It called for the repeal of all laws condemning homosexual sodomy, the legalization of same-sex marriages, mandatory sex education for children, and the creation of “legal penalties” for anyone who “vilifies homosexual behaviour.” These guidelines were mandated by established international “human rights and fundamental freedoms.”

Furthermore, it is not clear what “enforced pregnancy” will mean. Technically it means rape, but feminists are aching to have it mean anything that stands in the way of abortion on demand.

The difference between two UN courts

It is easy to confuse the International Criminal Court with the International Court of Justice. Both are creations of the United Nations, but that is more or less where the similarities end. The ICC is a “human rights” court, with the power to place individuals on trial, and claims a “universal” jurisdiction, meaning its decisions not only overrule national law, but apply even to countries that did not ratify the 1998 Rome Statute on the International Criminal Court.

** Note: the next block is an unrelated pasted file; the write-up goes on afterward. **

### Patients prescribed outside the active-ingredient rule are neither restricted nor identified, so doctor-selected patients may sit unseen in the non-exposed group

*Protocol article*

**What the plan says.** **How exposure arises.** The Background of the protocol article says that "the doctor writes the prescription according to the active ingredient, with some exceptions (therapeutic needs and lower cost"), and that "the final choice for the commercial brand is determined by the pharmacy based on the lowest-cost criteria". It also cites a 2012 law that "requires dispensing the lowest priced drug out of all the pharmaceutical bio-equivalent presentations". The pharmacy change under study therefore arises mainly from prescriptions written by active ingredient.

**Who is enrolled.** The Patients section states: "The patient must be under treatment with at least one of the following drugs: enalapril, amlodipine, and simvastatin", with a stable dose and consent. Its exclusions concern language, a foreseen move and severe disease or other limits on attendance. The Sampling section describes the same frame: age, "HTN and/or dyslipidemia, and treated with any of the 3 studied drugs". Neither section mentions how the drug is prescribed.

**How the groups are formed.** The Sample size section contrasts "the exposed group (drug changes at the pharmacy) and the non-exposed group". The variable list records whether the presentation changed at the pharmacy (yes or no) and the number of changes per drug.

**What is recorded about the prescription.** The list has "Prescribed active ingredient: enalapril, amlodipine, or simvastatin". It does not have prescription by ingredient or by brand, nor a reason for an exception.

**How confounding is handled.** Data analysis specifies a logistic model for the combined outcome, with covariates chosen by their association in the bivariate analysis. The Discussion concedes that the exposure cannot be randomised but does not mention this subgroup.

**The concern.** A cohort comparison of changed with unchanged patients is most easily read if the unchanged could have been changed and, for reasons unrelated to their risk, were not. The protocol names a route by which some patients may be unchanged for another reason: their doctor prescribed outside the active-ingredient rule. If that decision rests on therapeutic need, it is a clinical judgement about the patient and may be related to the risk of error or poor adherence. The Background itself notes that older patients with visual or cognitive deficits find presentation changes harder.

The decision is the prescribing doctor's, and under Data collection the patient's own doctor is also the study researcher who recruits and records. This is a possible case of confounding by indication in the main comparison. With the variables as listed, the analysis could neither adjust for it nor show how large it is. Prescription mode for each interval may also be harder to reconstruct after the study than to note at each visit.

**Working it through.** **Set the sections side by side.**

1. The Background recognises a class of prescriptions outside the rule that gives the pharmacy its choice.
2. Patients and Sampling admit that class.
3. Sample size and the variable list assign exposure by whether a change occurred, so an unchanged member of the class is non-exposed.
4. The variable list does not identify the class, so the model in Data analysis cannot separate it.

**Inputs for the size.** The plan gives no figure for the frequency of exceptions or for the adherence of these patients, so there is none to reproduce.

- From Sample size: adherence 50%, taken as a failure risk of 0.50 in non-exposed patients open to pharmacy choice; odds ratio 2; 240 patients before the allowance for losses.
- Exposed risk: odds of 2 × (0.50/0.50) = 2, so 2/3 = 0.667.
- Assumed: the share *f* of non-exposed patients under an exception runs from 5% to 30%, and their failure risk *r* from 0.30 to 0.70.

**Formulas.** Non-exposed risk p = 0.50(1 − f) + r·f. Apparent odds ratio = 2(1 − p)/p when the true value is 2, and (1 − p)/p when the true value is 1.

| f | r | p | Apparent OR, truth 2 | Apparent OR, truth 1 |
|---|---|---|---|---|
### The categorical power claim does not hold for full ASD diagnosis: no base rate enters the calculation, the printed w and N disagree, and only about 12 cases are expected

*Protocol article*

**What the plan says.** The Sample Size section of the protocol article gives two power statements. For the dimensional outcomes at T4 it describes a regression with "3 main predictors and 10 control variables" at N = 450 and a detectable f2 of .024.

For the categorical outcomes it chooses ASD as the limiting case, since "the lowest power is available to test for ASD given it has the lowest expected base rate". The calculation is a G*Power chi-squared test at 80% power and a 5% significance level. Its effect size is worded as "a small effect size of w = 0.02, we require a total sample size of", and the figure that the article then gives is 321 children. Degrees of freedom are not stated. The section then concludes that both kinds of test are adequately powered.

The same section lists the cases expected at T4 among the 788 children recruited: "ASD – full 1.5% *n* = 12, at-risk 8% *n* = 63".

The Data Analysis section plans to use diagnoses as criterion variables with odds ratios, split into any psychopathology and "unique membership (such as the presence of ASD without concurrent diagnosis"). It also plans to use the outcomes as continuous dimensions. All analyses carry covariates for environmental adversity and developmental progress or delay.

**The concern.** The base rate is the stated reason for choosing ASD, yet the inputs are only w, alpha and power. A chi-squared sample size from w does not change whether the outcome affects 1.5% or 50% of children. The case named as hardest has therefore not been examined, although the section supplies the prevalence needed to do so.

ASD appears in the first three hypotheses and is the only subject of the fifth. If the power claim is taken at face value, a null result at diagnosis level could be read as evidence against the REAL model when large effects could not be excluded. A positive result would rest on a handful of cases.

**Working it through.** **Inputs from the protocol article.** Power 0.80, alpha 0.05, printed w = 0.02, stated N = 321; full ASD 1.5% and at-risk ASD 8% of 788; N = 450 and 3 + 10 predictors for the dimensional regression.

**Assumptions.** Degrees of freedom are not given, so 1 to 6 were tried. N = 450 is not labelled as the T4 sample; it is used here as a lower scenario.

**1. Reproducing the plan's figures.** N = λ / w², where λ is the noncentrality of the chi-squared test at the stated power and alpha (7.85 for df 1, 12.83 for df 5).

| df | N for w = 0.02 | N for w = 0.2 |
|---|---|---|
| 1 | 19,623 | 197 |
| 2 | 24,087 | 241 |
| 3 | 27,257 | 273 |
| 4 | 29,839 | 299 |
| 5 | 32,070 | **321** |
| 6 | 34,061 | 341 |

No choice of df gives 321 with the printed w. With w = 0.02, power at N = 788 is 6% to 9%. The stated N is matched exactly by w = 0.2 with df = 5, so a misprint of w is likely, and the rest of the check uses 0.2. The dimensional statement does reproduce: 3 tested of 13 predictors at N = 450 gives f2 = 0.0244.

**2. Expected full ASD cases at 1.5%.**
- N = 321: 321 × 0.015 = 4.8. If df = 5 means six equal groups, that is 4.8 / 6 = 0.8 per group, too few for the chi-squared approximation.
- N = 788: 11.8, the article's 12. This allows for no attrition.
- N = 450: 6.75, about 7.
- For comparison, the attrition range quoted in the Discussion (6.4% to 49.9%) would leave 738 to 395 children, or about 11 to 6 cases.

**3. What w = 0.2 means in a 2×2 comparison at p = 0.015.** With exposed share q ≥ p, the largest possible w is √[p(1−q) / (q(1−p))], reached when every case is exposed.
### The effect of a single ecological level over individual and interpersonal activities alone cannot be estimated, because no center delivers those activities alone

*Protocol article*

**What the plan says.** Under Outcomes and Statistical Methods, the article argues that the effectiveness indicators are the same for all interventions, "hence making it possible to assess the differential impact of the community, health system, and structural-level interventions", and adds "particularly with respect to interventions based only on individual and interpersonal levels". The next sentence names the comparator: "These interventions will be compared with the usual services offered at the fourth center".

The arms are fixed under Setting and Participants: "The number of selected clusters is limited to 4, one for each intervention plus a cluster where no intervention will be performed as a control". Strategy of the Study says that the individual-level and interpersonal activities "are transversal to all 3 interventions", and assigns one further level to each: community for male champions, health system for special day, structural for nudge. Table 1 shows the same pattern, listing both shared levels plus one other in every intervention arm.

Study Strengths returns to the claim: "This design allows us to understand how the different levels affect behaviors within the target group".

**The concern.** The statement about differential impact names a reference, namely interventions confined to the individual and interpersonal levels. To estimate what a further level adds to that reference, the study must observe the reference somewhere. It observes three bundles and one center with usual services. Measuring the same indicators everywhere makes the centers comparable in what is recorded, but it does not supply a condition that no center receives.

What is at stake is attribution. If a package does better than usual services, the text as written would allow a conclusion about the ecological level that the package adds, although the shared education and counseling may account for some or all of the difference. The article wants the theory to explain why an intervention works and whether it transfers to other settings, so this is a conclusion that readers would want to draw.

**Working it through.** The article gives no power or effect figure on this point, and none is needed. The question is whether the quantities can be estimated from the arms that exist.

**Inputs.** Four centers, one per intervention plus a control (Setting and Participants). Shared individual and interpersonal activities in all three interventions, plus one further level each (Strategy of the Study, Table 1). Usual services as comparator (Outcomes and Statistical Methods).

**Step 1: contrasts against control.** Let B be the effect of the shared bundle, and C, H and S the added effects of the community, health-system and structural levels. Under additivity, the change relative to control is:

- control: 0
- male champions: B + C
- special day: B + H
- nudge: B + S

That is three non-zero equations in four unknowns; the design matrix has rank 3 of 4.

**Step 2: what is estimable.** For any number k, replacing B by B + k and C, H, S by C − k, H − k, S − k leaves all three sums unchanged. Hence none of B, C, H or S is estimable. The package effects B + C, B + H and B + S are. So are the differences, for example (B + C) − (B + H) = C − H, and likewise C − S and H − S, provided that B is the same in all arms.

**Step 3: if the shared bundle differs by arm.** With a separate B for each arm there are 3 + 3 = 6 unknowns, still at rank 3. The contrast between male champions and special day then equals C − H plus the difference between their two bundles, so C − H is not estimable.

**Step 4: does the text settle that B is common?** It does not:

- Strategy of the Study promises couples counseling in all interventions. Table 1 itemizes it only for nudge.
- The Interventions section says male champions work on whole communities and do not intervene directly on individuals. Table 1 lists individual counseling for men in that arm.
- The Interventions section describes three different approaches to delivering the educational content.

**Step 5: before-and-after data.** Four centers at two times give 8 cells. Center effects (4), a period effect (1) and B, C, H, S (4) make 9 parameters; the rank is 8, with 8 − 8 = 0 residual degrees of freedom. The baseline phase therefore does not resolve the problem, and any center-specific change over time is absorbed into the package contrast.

The ICJ is a very different kettle of fish. Sitting at the Peace Palace in The Hague, the ICJ’s function is “to settle in accordance with international law the legal disputes submitted to it by states, and to give advisory opinions on legal questions referred to it by duly authorized international organs and agencies.” The ICJ was established in 1946 in order to replace the Permanent Court of International Justice.

Only states may apply to, and appear before the ICJ, while individuals are excluded. Decisions by the court are final and without appeal, but depend upon the co-operation of all parties involved. Should one state fail to comply with a judgment, the other party has recourse to the Security Council of the United Nations.

Cases currently before the ICJ include a dispute between Cameroon and Nigeria over land and maritime boundaries, a similar dispute between Indonesia and Malaysia regarding sovereignty over two Pulaus, and a case between the Democratic Congo and Rwanda regarding armed activity on the territory of the Congo by Rwandan forces.

Eli Schuster